NASA Plans Bigger Moon Base, Sporty Rovers for Future Missions
This image is a one of several conceptual visions of a pressurized rover for future moon explores under NASA's revised lunar plan and may not represent the final design.
The next astronauts to work on the moon will likely live in larger habitats and drive sporty new rovers capable of two-week treks, NASA officials said Thursday.
Rather than assembling a lunar outpost over time from a multitude of small, separately launched modules, NASA is now hoping to land up to three large habitats on fewer flights to build a beachhead on the moon, the space agency said.
Doug Cooke, NASA's deputy associate administrator for exploration systems, said that the space agency's revised lunar plan calls for the launching of larger habitats to the moon on unmanned cargo flights. That way, the first new lunar astronauts could begin to reap science rewards faster than if they had to haul smaller habitat sections and hardware to the moon on each flight, then combine them into a larger base to support long-duration expeditions.
"We want to get scientific return. We want to get information that will help, potentially, space commerce and we want to get international participation early," Cooke told reporters in a teleconference. "All of these objectives we want to address as early in the flights as we possibly can by getting the outpost up and running quickly."
Cooke and other NASA officials detailed the agency's revised lunar plan at the Space 2007 Conference of the American Institute of Aeronautics and Astronautics (AIAA) in Long Beach, California. NASA aims to return astronauts to the moon by 2020 using its space shuttle successor -- the Orion Crew Exploration Vehicle and the Ares I booster -- as well as the Ares V heavy-lift rocket.
"There is some great science to do on the moon," said Laurie Leshin, director of sciences and exploration NASA's Goddard Space Flight Center, adding that future astronauts will help better understand the moon's environment and interior.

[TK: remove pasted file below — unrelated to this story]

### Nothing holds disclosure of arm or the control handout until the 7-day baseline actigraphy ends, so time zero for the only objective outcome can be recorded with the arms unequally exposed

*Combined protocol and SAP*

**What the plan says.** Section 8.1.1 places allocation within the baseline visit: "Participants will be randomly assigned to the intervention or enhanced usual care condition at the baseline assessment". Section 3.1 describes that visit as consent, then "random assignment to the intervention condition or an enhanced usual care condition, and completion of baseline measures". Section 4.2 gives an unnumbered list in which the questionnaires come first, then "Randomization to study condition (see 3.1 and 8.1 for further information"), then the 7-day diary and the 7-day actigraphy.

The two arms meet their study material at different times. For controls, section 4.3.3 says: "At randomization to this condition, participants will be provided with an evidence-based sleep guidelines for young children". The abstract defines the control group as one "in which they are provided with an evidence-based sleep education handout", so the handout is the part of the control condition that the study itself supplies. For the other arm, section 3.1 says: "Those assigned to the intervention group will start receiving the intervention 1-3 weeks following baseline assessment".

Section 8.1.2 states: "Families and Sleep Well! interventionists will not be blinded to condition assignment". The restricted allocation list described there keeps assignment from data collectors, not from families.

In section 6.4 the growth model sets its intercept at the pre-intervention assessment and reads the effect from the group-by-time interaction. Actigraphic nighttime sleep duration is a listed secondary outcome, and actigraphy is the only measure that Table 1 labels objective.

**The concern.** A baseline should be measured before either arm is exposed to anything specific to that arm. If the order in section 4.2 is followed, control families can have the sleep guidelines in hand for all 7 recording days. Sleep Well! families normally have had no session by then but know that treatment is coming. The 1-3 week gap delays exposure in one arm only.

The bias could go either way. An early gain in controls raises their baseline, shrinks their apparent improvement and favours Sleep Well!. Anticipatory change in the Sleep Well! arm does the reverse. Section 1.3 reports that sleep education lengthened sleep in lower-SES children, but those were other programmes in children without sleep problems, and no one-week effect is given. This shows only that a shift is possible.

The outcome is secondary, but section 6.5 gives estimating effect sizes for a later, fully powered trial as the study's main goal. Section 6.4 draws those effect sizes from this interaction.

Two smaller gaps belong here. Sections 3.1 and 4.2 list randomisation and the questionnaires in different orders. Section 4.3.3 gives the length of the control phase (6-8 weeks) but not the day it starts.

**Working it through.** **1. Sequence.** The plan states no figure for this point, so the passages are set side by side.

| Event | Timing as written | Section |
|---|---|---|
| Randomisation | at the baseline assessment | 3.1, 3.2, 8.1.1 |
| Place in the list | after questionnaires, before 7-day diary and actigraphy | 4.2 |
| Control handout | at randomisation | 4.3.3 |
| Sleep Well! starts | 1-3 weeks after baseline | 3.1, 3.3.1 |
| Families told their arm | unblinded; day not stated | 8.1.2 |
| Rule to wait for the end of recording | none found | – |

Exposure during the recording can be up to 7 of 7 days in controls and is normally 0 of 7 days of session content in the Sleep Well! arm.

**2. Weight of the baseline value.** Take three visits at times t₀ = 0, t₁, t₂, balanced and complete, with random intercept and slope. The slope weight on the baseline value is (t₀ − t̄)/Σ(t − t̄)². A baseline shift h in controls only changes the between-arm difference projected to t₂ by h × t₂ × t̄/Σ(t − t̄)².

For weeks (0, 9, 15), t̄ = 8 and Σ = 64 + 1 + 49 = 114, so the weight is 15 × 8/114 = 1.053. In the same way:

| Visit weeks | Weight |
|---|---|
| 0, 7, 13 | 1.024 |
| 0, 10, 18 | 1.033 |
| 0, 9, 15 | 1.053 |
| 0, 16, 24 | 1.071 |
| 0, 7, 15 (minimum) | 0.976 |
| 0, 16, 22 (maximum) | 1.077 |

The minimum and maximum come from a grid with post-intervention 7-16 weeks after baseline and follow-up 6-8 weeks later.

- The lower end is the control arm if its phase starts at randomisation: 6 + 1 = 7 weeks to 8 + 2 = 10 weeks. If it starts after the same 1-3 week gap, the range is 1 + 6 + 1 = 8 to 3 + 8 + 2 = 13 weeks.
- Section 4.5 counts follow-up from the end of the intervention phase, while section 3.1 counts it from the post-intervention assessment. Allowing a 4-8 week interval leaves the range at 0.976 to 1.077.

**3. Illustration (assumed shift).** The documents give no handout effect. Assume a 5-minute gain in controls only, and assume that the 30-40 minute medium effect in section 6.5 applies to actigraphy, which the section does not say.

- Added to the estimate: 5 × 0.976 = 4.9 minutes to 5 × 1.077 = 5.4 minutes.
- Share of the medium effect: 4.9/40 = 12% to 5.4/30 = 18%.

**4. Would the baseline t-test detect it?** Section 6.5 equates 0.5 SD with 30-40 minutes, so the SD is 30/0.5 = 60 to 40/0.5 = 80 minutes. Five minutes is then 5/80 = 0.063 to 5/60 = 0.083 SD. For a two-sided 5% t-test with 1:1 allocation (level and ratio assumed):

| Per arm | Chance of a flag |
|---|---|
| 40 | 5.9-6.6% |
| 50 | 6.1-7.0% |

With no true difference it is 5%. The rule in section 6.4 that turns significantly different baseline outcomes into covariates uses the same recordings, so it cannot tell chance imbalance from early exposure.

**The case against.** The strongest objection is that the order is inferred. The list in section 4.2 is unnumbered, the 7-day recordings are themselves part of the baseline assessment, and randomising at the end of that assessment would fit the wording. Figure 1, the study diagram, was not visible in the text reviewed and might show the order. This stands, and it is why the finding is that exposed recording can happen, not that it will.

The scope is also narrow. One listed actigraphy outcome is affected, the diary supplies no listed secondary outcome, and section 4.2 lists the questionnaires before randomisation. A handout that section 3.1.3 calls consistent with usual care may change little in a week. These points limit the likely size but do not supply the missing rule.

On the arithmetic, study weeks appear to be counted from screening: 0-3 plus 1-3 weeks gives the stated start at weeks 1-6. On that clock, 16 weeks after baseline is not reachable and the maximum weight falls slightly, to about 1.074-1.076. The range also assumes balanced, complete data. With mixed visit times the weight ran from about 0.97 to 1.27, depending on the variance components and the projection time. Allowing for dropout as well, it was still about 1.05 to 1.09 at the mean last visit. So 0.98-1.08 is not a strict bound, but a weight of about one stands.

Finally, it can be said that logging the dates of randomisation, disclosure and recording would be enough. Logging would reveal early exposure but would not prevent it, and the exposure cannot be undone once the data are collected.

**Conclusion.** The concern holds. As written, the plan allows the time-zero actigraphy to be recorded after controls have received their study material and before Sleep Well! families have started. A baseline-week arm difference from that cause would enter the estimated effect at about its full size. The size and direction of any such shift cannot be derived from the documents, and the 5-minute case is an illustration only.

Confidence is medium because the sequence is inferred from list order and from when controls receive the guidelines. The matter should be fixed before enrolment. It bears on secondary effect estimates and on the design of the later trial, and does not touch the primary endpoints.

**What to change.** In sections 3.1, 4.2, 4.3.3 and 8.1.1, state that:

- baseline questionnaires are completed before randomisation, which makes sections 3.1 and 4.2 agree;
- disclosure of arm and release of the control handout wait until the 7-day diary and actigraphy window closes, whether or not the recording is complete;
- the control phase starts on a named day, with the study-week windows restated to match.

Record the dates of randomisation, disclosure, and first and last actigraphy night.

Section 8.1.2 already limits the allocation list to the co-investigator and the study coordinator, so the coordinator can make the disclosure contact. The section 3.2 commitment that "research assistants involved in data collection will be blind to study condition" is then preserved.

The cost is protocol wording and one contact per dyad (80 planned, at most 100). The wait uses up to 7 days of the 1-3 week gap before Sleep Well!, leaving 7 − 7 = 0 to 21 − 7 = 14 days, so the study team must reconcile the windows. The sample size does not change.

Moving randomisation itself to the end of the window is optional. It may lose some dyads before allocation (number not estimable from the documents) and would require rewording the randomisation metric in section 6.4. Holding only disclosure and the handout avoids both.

NASA has eyed the moon's Shackleton Crater near the lunar south pole as a possible moon base site because of its proximity to permanently lit and shadowed regions that could be key for solar power stations and the hunt for water ice. But Cooke said that Shackleton is not the only candidate for a moon base, especially since the revised plan calls for mobile habitat modules that could move between science targets or gather together in a sort of lunar spare parts depot.
Data from NASA's unmanned Lunar Reconnaissance Orbiter, set to launch next year, and other international probes will help pin down future landing sites, Cooke added.
Lunar hot rod
Once astronauts return to the moon, NASA does not expect them to simply stand around their landing craft collecting nearby rocks.
Astronaut Mike Gernhardt, NASA's lead for extravehicular physiology systems and performance projects, said the agency is now planning to send a pair of pressurized rovers that will allow spaceflyers to explore more of the lunar surface while retaining the relative comfort of a shirt-sleeve environment.
"They're basically habitats on wheels," Gernhardt said, adding that the new vehicles would be about the same size as the unpressurized rovers driven by astronauts during NASA's Apollo moon landings. "If you can picture this thing, it's kind of a combination between a spacesuit and a sports car."
Both rovers would be deployed together, each with a crew of two astronauts. If one rover failed, all four spaceflyers could pile into the remaining vehicle to return to their lunar base, Gernhardt said. Current plans call for a 5,000-pound (2,267-kilogram) pressurized vehicle with seats that fold into beds for longer trips.
The two-person rovers would be equipped to handle three-day, seven-day and two-week excursions on the moon with exterior-mounted spacesuits that could be donned by climbing through a shared hatchway, Gernhardt said. It could take just 10 minutes to step into the spacesuits and onto the lunar surface, he added.
Short jaunts could cover about 25 miles (40 kilometers) with the two-week trips roving across 596 miles (960 kilometers) across the lunar surface, he added.
As to how much the rovers may cost, Gernhardt could only offer an estimate.
"I will only say that it will be more than a Ferrari," he said.
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